Sunday, May 14, 2017
Silicon Valley recap, Season 4, Episode 4, "Teambuilding Exercise"
Taking up where “Intellectual Property” left off, tonight's episode of Silicon Valley opens on Richard (Thomas Middleditch) arriving at the lion's den of Gavin's (Matt Ross) McMansion (it even has a giant lion's-head door knocker) to make a deal on his peer-to-peer Internet idea. Simultaneously satiric and dramatic, their meeting makes us fear for, root for, and laugh at Richard, sometimes all at the same time. Writer Meghan Pleticha and director Jamie Babbit toss in little flavor bombs of observational humor at intervals, like the decorative suits of armor Gavin toppled while rampaging through his living room after he was fired, then wind up the scene with a crisply timed slapstick rim shot as Richard's clumsy attempt at a triumphal gesture sets Gavin's couch on fire.
So, is partnering with Gavin a canny maneuver by a man with few options, or is Richard as nuts as people have been saying lately? There are plenty of signs that the deal is headed for a dark place, starting with the fact that Gavin begins their negotiations by lashing out at Richard like the classic narcissist he is, calling him an escalating series of names, from “mean person” and “bad guy” to “sadist” and “demented,” that apply much more to the attacker than to the target (project much, Gavin?). Then again, in the crapshoot that passes for business on the show, Richard's brilliance and Gavin's ruthless ambition could add up to a match made in whatever Silicon Valley's version of heaven may be. There's a kind of karmic logic in their working together, too, since Richard's device-powered Internet would bury Richard and Gavin's mutual enemy, Jack, by making Hooli's all-powerful servers obsolete.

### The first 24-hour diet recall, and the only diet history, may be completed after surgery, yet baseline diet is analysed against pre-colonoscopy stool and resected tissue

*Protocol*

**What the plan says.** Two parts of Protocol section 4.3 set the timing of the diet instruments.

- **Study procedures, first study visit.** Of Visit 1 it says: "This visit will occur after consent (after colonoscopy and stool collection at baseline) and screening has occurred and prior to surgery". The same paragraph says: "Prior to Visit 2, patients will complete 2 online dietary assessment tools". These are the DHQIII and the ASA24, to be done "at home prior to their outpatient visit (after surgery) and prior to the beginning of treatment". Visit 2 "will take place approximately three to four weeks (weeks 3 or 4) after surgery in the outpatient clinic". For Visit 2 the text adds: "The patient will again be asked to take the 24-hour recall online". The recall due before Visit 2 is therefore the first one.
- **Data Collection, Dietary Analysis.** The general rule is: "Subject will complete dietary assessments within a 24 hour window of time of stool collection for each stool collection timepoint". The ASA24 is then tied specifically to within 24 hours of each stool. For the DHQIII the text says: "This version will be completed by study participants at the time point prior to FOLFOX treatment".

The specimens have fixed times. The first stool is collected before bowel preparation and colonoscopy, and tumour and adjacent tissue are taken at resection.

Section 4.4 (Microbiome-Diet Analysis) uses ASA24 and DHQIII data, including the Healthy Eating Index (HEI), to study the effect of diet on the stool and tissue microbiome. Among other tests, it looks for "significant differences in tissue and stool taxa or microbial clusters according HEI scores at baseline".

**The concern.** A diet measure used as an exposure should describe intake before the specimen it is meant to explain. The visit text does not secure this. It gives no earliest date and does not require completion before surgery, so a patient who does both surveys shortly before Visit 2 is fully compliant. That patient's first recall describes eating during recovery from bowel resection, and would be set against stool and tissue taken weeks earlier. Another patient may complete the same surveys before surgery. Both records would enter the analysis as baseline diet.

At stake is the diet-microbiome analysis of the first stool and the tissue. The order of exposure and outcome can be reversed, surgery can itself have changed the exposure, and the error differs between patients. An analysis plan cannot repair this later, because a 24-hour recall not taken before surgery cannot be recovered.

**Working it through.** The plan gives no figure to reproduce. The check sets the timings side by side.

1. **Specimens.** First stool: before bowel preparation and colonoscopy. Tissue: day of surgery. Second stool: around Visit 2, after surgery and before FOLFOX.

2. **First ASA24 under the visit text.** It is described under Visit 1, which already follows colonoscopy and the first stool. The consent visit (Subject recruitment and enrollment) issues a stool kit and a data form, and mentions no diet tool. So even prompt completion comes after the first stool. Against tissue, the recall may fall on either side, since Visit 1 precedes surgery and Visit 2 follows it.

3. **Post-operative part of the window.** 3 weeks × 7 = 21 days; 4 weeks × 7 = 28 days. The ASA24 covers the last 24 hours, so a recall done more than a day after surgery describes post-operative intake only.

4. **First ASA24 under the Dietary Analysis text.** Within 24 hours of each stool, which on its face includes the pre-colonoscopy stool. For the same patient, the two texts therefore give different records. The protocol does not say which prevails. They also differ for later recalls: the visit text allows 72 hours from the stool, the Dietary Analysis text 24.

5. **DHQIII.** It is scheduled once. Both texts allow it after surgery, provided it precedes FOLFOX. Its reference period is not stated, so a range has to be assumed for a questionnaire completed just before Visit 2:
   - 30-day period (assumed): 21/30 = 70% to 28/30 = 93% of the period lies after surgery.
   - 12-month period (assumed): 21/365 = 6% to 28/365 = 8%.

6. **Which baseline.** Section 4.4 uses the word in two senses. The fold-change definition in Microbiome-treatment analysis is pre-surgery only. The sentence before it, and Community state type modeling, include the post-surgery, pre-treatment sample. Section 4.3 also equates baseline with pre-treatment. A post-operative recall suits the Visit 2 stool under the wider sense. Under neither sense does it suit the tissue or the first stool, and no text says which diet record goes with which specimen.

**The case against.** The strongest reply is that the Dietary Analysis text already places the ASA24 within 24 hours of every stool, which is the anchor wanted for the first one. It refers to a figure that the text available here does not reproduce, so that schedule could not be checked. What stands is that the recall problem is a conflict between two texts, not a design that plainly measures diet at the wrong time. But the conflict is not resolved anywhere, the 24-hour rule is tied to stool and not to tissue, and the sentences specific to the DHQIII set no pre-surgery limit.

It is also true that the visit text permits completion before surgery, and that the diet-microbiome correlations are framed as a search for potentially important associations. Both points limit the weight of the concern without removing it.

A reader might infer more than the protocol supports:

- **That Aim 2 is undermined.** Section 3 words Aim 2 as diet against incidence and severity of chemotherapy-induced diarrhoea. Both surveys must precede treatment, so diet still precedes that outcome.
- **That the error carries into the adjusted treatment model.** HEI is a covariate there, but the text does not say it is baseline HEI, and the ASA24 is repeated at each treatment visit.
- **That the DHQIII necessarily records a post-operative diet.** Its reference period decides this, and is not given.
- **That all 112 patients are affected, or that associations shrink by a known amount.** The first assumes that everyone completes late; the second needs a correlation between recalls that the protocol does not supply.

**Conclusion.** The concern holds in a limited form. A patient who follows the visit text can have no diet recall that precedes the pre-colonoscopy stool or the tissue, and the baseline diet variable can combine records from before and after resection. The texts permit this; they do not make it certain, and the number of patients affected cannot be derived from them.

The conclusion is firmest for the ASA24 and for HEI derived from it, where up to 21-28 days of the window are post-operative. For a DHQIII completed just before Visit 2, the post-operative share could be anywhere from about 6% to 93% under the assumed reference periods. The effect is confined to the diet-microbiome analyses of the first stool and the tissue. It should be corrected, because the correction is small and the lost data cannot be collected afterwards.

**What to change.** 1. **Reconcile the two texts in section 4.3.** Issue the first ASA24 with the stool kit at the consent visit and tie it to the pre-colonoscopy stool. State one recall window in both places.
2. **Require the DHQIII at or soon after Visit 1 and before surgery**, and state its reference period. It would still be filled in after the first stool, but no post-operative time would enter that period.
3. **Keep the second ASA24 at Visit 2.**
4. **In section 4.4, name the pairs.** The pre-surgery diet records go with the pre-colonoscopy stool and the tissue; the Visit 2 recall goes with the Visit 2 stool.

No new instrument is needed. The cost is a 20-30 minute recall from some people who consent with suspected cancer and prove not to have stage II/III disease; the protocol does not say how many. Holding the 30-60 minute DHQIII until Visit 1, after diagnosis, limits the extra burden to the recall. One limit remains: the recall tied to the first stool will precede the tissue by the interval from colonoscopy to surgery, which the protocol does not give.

The negative charisma that operates as a kind of cloak of invisibility for Richard, to his great and often comic frustration, comes in handy in “Teambuilding Exercise,” allowing him to slide away from the house he shares with his once and future Pied Piper colleagues to Gavin's place every day for a week while hammering out the deal without any of them noticing that he's gone. Their interest perks up as soon as they realize he's in business again, though they're too socially awkward and defensive to admit what they want. They circle Richard like schoolboys trying to get up the nerve to approach a girl they have a crush on, lobbing insults at anyone else he shows an interest in while feigning indifference to his face. Read the rest in The House Next Door